Are wars and rumors of wars, natural disasters, climate change, and pandemic signs of God’s wrath?
A judge in Nebraska threw out a 2007 lawsuit filed against God by state Sen. Ernie Chambers, who had sought permanent injunction against the Almighty for bringing “acts of terrorism” against the Cornhusker state. Chambers…asked that an order be issued demanding God to cease and desist from causing ‘fearsome floods, egregious earthquakes, horrendous hurricanes, terrifying tornadoes, pestilential plagues, ferocious famines, devastating droughts, genocidal wars, birth defects, and the like.’ Judge Marlon Polk threw out Chambers’ case because the defendant in the case a.k.a. God, could not be served with a summons.
Seals and Bowls
The Book of Revelation narrates acts of God that would solicit a lawsuit from Ernie Chambers. God pours out seals and bowls of wrath on the earth. Four Horsemen of the Apocalypse wreak havoc on humanity, bringing conquest, war, famine, and death. Martyrs cry out for vengeance. Humanity hides from earthquakes and celestial disasters. Huge percentages of the population die. The Bottomless is opened. The springs and rivers and the sea are filled with blood.
John uses colorful language not to describe literal events that will unfold, but simply to say that terrible things will take place, but God is still in control. He describes not the end of the world, but the end of the Jewish and Christian world that his readers have always known. Rebellion, persecution, martyrdom, and the destruction of the temple in Jerusalem have left his readers feeling like the sky was falling. John paints this poetic picture to accentuate the way believers felt during this time, and to address their worries about the end of days.
Acts of God?
The problem with calling everyday wildfires, windstorms, and tsunamis “acts of God” is that these occurrences are natural events, caused by laws set in motion at the foundation of the world. God does not plan every weather pattern. But according to biblical authors, extraordinary events like the ones mentioned in Revelation, or like the Great Flood, or the destruction of Sodom, or the plagues of Egypt, are not natural occurrences but supernatural ones. They are exceptions to the rule, not God’s usual method of dealing with humanity. The problem comes when people try to read divine retribution into every hailstorm or hurricane.
In 2005, many religious leaders said that Hurricane Katrina was divine retribution against both the immorality and Voodoo practices of the New Orleans area. Evangelist Pat Robertson said that the 2010 earthquake in Haiti was the wrath of God for a pact that previous generations had made with the devil. Of course, natural disasters aren’t the only things people point to as examples of God’s anger. Some religious leaders claimed that Ebola was God’s wrath against “sins including corruption and immoral acts such as homosexuality.”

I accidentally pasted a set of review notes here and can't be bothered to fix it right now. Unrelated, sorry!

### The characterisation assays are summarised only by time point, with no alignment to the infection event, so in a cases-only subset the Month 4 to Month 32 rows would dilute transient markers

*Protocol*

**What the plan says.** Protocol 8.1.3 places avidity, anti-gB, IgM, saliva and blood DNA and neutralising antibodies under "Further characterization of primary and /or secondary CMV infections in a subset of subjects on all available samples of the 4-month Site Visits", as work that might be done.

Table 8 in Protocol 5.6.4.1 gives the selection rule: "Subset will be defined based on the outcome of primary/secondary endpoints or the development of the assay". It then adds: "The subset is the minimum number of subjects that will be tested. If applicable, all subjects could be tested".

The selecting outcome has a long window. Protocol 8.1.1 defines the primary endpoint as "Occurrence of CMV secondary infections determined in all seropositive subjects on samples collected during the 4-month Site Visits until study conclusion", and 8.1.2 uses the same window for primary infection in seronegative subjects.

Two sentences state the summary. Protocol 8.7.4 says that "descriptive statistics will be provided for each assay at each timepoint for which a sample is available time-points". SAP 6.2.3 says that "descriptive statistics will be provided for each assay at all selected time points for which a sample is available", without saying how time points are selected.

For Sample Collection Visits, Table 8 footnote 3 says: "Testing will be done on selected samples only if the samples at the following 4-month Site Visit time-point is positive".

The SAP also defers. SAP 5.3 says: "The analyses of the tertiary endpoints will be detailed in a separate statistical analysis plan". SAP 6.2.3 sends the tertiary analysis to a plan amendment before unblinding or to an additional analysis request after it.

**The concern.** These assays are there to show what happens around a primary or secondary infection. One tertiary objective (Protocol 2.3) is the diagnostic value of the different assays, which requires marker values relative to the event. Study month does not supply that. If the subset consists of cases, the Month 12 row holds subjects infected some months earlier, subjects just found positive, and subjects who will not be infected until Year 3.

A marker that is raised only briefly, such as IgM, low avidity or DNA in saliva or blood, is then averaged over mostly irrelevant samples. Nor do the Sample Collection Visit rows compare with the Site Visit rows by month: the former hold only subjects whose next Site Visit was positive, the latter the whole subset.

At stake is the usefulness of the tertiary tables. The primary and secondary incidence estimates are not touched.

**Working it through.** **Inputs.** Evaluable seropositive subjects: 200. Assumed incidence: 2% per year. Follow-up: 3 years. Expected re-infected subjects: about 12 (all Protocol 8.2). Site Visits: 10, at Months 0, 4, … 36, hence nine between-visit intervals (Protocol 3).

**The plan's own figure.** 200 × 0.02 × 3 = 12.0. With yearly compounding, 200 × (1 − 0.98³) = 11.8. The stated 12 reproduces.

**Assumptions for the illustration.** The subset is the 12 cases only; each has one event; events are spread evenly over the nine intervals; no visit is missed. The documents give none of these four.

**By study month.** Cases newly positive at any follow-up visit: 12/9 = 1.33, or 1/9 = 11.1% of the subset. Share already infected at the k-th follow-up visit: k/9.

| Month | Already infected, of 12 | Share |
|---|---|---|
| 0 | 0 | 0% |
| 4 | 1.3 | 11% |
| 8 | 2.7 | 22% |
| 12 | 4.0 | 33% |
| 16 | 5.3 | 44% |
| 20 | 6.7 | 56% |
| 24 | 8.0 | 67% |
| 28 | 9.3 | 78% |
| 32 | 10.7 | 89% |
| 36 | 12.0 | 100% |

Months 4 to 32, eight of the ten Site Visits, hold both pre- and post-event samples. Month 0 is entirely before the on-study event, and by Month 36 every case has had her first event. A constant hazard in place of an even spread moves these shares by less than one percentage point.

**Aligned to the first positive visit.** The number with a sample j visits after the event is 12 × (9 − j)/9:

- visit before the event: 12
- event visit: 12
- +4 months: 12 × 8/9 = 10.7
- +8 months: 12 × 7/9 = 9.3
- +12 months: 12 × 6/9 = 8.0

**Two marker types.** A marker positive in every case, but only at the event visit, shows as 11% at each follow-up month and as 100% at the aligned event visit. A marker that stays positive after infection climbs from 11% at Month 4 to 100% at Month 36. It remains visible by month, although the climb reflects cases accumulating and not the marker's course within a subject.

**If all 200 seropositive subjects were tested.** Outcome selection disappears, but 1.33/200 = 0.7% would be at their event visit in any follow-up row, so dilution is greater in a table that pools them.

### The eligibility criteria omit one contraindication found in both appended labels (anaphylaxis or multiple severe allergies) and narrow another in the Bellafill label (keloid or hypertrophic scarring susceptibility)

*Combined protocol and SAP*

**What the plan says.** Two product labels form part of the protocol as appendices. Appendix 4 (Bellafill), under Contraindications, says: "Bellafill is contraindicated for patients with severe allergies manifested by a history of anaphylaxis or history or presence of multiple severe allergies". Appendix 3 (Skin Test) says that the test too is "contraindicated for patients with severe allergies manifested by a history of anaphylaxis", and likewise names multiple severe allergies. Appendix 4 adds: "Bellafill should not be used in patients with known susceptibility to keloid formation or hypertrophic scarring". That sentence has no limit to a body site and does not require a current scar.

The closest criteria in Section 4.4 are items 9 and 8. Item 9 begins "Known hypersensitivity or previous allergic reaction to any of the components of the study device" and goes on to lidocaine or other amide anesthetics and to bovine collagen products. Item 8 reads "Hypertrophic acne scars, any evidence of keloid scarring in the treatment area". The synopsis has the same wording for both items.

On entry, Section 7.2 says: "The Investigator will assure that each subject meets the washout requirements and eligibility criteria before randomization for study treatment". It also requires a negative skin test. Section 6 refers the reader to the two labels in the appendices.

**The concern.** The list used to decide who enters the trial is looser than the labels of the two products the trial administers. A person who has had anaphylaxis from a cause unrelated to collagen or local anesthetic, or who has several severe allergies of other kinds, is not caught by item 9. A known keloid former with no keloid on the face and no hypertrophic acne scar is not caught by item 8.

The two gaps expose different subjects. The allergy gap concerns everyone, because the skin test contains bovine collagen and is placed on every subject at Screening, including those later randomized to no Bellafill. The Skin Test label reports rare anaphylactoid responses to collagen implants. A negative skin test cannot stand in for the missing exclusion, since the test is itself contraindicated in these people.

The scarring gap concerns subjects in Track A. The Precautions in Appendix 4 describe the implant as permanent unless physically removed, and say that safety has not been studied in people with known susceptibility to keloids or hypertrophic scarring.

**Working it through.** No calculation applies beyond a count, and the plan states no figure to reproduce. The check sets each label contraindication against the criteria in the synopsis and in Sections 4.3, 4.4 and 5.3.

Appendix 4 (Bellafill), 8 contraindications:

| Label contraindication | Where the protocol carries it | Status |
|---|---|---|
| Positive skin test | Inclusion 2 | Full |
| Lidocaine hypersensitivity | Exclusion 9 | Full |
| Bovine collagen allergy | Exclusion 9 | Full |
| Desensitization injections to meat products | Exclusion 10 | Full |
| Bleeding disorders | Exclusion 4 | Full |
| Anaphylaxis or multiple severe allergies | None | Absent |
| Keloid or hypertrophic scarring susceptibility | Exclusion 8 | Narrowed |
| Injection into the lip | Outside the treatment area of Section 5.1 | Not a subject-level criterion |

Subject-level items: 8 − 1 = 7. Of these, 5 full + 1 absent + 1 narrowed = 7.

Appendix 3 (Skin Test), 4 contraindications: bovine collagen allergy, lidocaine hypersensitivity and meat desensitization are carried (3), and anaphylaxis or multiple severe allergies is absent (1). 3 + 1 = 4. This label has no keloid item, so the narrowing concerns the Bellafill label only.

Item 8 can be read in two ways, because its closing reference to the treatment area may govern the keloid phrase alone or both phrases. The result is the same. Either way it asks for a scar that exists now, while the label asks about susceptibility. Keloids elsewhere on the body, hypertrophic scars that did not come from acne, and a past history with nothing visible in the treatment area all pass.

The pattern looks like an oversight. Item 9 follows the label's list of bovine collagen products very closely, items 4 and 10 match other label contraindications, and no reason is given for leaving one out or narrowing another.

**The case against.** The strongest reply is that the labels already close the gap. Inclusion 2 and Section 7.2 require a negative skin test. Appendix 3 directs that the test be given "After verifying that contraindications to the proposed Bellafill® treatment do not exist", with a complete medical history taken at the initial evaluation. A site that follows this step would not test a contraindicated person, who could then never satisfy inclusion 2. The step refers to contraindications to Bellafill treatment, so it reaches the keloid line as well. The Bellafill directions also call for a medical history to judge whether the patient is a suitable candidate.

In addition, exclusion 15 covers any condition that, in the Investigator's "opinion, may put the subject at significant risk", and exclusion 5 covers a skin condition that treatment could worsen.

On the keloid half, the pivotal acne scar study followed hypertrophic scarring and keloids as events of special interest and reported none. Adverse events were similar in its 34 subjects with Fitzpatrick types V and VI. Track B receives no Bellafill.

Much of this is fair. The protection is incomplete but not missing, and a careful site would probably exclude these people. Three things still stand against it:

Many biblical authors believed that God at times uses war, natural disaster, and disease to bring divine wrath. Yet not every occurrence is an indication of God’s displeasure with specific people and sins. In fact, we human beings are perfectly capable of destroying things on our own—without divine participation. And Jesus himself seemed to disagree with the Bible’s narrative of divine wrath.
Fire on Our Enemies?
In Luke 9:55-56, when Jesus’ disciples wanted to call fire down on their enemies, it says, “But He turned and rebuked them, [and said, “You do not know what kind of spirit you are of; for the Son of Man did not come to destroy men’s lives, but to save them.”] And they went on to another village.” Jesus’ Abba God is a loving Creator, who wants to bless rather than curse. When people presume exceptions to that rule, Jesus reminds us that compassion is God’s way. In Matthew 18:14, Jesus says, “So it is not the will of your Father who is in heaven that one of these little ones perish.”
Jesus’ words remain true today, that God does not want people to perish. Though many biblical authors believed God to be wrathful and destructive, we see that Jesus heals, and never afflicts. If you want to know what God is like, look at Jesus, who said, “Whoever has seen me has seen the Father (John 14:9).” If Jesus wouldn’t call down wrath from heaven, then the Father doesn’t do that, either. Imagine the Prince of Peace compelling Putin to invade Ukraine, as Pat Robertson suggested! It would never happen—God does not inspire actions like this. In fact, it’s blasphemous to suggest that God could inspire something as demonic as war.
Does God Cause Suffering?